Branches: Nature's Patterns: A Tapestry in Three PartsPublication details: United Kingdom; Oxford University Press; 26 May 2011Description: 236 Pages; PaperbackISBN:
|Item type||Current library||Call number||Status||Notes||Date due||Barcode||Item holds|
|Book Adult and Young Adult 15-17||Karachi Science||500.20 (Browse shelf(Opens below))||Available||PKLC009839|
|Book Adult and Young Adult 15-17||Lahore In Store||500.20 (Browse shelf(Opens below))||Withdrawn||For Sale||PKLC001737|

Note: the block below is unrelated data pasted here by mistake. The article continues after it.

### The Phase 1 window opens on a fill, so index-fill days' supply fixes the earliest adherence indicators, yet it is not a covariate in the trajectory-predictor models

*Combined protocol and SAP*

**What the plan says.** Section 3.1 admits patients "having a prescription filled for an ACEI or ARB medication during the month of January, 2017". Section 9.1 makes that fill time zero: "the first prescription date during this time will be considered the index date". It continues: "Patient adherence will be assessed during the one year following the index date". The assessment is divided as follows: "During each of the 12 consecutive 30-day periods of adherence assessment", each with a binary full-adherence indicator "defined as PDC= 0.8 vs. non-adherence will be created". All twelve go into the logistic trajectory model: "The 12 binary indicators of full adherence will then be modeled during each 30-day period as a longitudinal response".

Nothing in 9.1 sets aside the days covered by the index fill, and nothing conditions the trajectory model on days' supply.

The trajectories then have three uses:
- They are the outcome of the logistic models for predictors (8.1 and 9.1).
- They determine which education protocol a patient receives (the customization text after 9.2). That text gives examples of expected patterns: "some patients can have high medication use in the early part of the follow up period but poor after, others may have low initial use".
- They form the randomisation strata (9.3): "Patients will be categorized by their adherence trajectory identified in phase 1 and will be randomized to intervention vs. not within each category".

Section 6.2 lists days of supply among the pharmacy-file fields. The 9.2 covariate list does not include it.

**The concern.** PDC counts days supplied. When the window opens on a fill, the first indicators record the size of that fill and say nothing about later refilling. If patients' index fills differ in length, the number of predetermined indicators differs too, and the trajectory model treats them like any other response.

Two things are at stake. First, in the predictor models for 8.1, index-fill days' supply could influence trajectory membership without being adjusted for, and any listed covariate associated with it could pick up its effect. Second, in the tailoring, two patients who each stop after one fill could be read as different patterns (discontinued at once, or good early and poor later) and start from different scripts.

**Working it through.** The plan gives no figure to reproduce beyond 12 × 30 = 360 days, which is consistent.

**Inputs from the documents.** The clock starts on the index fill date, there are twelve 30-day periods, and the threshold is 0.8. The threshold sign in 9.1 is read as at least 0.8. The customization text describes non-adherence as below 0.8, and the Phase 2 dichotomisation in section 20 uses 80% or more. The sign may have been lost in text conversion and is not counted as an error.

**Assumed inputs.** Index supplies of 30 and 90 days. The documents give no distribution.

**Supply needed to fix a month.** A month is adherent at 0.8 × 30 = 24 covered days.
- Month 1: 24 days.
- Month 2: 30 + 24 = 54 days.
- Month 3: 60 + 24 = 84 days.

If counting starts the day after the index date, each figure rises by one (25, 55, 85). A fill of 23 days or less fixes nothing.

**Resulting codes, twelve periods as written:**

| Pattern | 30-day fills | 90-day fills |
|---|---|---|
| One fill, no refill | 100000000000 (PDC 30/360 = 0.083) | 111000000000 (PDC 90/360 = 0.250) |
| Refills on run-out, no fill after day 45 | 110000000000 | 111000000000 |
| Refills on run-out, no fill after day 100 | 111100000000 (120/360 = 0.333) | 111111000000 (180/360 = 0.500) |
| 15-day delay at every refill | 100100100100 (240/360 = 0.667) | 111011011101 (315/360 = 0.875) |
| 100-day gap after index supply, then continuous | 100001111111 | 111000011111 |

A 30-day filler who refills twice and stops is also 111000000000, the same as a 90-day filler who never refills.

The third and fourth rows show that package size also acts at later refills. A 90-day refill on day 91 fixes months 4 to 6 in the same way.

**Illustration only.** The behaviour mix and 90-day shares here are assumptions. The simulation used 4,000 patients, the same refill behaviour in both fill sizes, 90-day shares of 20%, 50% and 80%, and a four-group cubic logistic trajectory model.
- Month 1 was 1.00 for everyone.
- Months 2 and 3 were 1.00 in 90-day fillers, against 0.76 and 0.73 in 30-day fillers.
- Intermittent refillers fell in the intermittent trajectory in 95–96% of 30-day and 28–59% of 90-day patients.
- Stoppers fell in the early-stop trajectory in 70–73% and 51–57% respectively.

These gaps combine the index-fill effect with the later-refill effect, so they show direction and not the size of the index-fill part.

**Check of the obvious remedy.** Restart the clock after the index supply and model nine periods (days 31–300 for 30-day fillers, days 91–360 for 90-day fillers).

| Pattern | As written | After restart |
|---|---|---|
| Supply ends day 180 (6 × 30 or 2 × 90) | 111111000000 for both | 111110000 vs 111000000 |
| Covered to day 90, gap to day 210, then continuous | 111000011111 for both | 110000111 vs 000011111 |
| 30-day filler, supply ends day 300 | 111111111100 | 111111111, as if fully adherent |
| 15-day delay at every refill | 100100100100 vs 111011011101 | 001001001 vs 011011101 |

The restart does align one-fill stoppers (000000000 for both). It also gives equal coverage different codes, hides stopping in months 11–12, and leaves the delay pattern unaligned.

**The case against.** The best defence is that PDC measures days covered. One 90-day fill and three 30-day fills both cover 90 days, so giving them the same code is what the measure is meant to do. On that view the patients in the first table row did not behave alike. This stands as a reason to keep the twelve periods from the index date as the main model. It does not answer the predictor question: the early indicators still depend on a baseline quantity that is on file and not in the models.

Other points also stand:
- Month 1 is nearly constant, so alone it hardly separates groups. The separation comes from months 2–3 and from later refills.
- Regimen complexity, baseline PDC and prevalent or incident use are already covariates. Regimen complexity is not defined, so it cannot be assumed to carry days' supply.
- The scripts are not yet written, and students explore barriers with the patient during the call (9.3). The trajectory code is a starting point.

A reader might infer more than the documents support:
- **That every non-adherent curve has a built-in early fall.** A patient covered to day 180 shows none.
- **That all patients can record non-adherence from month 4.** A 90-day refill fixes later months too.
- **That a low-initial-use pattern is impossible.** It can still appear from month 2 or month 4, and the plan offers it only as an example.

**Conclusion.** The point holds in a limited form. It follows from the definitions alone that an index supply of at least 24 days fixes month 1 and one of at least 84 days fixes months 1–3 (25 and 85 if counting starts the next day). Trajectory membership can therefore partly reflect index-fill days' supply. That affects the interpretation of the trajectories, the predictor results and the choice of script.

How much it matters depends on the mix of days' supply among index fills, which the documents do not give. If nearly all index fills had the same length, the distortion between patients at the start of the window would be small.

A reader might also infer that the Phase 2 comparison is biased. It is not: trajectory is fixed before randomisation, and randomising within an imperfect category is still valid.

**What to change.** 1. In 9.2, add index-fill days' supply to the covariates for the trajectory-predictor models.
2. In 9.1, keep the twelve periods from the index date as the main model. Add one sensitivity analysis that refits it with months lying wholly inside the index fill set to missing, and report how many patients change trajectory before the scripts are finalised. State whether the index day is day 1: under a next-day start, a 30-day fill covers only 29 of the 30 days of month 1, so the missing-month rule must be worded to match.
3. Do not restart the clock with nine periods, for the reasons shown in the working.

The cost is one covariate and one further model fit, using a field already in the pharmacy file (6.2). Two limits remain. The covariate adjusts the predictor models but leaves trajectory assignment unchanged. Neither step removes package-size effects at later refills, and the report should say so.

As part of a trilogy of books exploring the science of patterns in nature, acclaimed science writer Philip Ball here looks at the form and growth of branching networks in the natural world, and what we can learn from them. Many patterns in nature show a branching form - trees, river deltas, blood vessels, lightning, the cracks that form in the glazing of pots. These networks share a peculiar geometry, finding a compromise between disorder and determinism, though some, like the hexagonal snowflake or the stones of the Devil's Causeway fall into a rigidly ordered structure. Branching networks are found at every level in biology - from the single cell to the ecosystem. Human-made networks too can come to share the same features, and if they don't, then it might be profitable to make them do so: nature's patterns tend to arise from economical solutions.
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